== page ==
Ani Creates Beauty In Unlikely Places

8:30 p.m.-Somebody call George Clinton. There’s a huge, crazy man with dreadlocks dancing around in the righthand corner of the stage (I think Parliament Funkadelic dropped him off at the wrong bus-stop).

9:00 p.m.- she’s TINY!!!

Even though the Ani concert was about three hours long, that’s all I managed to scrawl in the darkness. What started out as an ambitious exercise in journalism trailed off into errant inkmarks and tearstains, an unconventional documentation of the night that I found absolute beauty in the Mullins Center.

My evening with Ani (and friends) was simultaneously punctuated by more estrogen than a Backstreet Boys concert and an astounding intimacy that you can usually only find in the smaller haunts of affected urban hipsters. In fact, DiFranco herself took time out to thank the audience for its propensity towards this intimate environment, letting her infamously zany concert-humor out to play: “It’s kind of intimidating. I feel like I could fart and everyone would be aware of it.” Perhaps it was a little too much information, but you can’t deny that she’s cute.

Really cute, in fact. She can’t be more than five feet tall, and she’s eclipsed by the size of her thunderous guitar and the sound of her powerful voice. If you close your eyes and listen, you’d think her vocals were coming from a mountain goddess, some supernatural force. Open them again, and you’ll see an unbreakable pixie. Either way, she put on one of the best concerts I’ve ever seen.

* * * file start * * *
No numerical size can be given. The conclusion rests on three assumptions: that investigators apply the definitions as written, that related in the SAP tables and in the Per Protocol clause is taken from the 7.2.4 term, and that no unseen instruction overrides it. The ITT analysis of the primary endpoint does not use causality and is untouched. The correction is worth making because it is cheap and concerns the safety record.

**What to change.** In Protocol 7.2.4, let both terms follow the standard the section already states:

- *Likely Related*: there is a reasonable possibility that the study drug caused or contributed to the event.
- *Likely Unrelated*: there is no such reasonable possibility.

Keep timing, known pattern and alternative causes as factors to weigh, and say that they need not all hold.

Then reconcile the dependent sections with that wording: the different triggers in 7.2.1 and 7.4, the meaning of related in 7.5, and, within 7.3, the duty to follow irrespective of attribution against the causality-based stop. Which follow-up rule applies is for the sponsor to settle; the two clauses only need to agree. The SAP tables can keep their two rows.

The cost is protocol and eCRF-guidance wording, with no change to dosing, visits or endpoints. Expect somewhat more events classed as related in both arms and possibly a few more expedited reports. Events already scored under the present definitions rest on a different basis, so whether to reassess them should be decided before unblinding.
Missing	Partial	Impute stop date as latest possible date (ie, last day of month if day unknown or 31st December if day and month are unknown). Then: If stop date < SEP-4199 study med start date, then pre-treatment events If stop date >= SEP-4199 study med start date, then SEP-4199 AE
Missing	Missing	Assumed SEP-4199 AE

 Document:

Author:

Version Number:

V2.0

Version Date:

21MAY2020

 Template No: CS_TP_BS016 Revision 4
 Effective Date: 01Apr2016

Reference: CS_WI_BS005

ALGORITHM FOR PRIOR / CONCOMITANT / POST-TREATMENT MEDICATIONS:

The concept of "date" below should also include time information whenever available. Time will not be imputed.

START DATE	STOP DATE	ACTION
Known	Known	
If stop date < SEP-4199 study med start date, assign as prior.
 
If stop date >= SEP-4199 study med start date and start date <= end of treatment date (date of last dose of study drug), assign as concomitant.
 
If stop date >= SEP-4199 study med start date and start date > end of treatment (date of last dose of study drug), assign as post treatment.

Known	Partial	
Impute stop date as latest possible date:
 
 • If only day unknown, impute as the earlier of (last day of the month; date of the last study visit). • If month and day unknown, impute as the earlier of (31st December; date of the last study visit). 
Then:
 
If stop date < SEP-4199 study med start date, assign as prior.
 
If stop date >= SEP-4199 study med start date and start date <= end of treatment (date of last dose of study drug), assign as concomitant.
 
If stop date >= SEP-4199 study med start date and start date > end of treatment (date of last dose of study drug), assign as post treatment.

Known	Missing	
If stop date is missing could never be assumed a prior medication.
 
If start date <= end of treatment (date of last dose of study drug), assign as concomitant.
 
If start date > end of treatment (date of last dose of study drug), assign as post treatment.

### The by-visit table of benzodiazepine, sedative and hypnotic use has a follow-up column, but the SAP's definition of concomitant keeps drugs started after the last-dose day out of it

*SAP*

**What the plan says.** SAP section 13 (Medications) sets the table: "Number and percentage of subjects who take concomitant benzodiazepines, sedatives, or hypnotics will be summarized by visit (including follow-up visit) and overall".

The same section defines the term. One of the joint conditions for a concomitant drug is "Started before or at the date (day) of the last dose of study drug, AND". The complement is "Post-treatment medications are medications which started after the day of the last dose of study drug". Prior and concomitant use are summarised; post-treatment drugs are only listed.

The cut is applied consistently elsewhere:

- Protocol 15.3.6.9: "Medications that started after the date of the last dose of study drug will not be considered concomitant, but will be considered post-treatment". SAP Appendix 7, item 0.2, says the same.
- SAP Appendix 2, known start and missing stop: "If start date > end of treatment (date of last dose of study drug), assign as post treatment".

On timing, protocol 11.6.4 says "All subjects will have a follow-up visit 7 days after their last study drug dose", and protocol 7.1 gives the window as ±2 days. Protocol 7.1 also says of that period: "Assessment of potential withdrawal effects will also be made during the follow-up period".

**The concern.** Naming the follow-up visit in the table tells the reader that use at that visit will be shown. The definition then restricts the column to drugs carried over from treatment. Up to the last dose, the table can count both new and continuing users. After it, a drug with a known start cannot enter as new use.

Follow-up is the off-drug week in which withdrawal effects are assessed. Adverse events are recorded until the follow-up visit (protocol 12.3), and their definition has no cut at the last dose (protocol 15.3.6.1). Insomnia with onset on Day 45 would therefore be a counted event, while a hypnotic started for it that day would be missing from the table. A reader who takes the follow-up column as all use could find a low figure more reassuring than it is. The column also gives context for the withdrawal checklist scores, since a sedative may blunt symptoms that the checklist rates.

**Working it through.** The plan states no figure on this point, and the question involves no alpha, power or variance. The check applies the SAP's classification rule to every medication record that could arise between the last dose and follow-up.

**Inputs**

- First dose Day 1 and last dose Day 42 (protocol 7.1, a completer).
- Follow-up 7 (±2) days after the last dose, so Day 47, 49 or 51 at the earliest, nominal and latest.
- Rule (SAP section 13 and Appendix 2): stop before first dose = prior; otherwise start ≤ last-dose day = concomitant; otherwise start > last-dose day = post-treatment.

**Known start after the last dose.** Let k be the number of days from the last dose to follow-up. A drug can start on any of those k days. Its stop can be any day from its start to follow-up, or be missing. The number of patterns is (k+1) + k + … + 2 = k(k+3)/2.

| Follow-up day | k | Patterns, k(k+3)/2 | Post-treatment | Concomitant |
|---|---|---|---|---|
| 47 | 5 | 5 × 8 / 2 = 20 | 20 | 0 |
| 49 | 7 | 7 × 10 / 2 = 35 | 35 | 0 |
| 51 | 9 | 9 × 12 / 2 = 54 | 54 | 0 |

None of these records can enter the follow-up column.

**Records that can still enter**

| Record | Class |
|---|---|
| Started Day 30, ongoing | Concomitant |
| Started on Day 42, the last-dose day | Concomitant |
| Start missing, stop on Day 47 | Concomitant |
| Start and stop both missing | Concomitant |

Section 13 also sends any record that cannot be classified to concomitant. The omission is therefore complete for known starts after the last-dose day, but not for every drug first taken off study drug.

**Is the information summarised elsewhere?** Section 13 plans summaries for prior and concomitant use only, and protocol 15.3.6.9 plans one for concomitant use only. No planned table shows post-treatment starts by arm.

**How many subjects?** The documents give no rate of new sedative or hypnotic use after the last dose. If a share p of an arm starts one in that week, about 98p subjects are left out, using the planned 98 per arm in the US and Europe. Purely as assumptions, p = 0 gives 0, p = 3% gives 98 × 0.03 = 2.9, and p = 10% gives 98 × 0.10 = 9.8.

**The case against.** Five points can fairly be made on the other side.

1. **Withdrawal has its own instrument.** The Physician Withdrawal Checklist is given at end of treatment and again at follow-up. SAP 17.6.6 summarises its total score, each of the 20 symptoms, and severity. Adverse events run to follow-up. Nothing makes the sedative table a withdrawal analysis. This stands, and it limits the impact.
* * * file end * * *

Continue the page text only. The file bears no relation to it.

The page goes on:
Beginning with a few of her older songs, Ani was flawlessly powerful. Even when she broke a string during a heartwrenching performance of “Done Wrong,” she was picture perfect in her angst, striking chords with such force that I was surprised she didn’t break the entire guitar. She also shined during such poetic moments as her performances of “Fuel” and “The Slant,” eliciting near-orgasmic cries of approval from the excitable audience. Moving into newer fare from the uber-political “To The Teeth” album, Ani was unbelievable as she heralded the case of the casualties of America’s drug war during the melodic-yet-gutteral “Tis of Thee.”

As a remarkable bonus, she played a couple of new songs (here’s my insider’s tip for you: buy the next album she puts out. BUY IT.), emotional gems of wisdom in a veritable minefield of heartache and learning experiences. Then, in what was perhaps the most insanely juxtaposed moment of her entire show, she and her band took the stage and gave a rousing encore performance, choosing “Superfreak” as their swan song material. There was something absurdly apropos about this; it was a mercurial, misshapen brick in the wall: oddly lovable and strangely satisfying. But that wasn’t all.

Under a lone blue-green spotlight, DiFranco returned, a folkie triumphant. The staccato rumblings of “Both Hands” began to emanate throughout the stadium, causing her fans to scream and jump higher than possible. Stopping contemplatively and allowing fans to finish a few of her musical musings, she was painting perfection within this intimate radius. In this immaculate moment of lyrical summation, the unlikely siren had sent her message to the masses, and that’s when I found it: beauty at the Mullins Center.